- Diastasis Recti Abdominis (DRA)
- Pelvic Floor Therapy
- Post-Op Rehabilitation
- Pilates-Based Physical Therapy
- Conventional Progressive Rehabilitation
- Unique Integrated Approach to prenatal and postpartum care incorporating chiropractic care
- Integrated wellness support for a healthy pregnancy and postpartum period
Physical Changes from Pregnancy with Lasting Effects on the Musculoskeletal System
Pregnancy, labor and delivery, and the postpartum period place immense physical demands on a woman’s body. Our team of prenatal and postpartum physical therapists is here to guide and educate women on exercise, nutrition, and overall wellness along the journey to motherhood.
Whether patients are expecting, immediately postpartum, or still recovering after having a baby, Physio Logic’s integrated team of health professionals will educate patients on how to keep their body’s strong and healthy.
Some of the common physical changes that occur during the pre and post-natal period can lead to injury and chronic pain. A few of these common physical changes that can have lasting effects on a woman’s musculoskeletal system include:
- Diastasis Recti Abdominis (DRA) – also known as abdominal separation, is a separation of the abdominal wall that affects posture, trunk stability, respiratory and spinal motion Diastasis recti during pregnancy. DRA is common among pregnant during the prenatal and postpartum stages, in which a gap forms between abdominal muscles.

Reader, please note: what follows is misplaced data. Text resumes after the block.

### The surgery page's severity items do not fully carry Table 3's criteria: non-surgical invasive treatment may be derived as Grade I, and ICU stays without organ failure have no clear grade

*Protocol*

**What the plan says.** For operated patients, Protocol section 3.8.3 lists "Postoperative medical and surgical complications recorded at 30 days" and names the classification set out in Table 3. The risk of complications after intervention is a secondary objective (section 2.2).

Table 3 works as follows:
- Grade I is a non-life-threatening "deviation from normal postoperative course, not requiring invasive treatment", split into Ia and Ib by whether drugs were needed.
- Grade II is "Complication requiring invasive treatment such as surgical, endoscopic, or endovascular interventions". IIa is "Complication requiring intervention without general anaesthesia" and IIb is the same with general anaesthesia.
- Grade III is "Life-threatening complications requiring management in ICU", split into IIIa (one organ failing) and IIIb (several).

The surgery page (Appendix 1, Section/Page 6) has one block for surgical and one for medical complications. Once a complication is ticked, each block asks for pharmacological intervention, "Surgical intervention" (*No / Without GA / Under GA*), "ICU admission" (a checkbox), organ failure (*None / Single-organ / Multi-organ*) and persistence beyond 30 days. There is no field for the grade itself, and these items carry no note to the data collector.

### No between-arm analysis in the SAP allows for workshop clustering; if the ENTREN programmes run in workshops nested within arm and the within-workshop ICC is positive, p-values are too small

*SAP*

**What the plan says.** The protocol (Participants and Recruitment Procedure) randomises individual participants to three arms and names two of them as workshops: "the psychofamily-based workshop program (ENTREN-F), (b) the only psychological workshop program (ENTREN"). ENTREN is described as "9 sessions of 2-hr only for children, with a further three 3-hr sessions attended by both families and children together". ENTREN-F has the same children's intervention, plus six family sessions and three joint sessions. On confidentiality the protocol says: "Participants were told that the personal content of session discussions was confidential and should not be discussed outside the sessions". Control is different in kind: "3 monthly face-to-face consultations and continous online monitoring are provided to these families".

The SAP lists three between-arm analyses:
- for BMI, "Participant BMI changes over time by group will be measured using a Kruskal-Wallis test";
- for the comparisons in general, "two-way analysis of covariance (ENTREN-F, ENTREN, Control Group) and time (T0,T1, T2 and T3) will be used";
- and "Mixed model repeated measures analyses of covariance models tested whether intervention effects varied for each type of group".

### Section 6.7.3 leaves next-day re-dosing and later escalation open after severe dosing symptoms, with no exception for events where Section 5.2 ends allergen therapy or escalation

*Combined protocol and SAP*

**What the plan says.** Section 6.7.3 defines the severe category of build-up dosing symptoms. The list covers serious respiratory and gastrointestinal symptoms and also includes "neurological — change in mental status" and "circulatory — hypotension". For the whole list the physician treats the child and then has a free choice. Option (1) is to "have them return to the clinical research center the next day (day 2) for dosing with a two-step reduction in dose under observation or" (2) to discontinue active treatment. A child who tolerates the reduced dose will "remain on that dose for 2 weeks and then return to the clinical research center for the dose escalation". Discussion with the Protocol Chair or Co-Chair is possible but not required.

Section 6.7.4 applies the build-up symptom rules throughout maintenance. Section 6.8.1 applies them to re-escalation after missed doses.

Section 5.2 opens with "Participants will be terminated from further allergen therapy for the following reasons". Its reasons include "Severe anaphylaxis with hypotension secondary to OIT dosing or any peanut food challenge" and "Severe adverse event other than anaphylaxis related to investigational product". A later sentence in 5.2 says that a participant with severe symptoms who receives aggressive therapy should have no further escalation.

- Overload of the pelvic floor due to an increase in uterine size and hormonal changes which results in a decrease of pelvic floor strength and endurance.
Women frequently come to Physio Logic for Physical Therapy, spanning 6 weeks to 8 years postpartum, with a laundry list of concerns that correlate to pregnancy and childbirth. It’s better to get a handle on things sooner rather than later, preventing undue stress and ensuring a safe return to exercise.
The body undergoes a ton of changes during pregnancy. The uterus grows up to 40x it’s normal size, things move (organs), the center of gravity changes, breathing pattern alters, and the way in which patients move shifts as the body grows. Learning how to move efficiently in the new pregnant body allows patients to create better support for their skeleton and promotes staying active and strong. Seeing a Physical Therapist earlier on if pain arises is of the utmost importance. Research supports staying active throughout pregnancy, including moderate-intensity exercise.
The postpartum body truly deserves patience and attention. This fourth trimester is a time for appreciating the body’s strength and its ability to adapt and heal. Although exercise before the six week OB/midwife follow-up visit is not advised, there are some things patients can do to aid in the healing process.
After patients are medically cleared by their OB/midwife, we advise seeing a specialized Physical Therapist to guide them safely back to exercise. PT’s can assess and treat any pelvic floor dysfunction, diastasis recti abdominis, as well as any other orthopedic concerns.
MEET YOUR TEAM
CLINIC DIRECTOR & PHYSICAL THERAPIST
Dr. Sarah Rodriguez, DPT
DOCTOR OF PHYSICAL THERAPY
Dr. Eva Shi, DPT
DOCTOR OF PHYSICAL THERAPY
Dr. Fanny Chan, DPT
DOCTOR OF PHYSYCAL THERAPY
Read More on Prenatal & Postpartum Care
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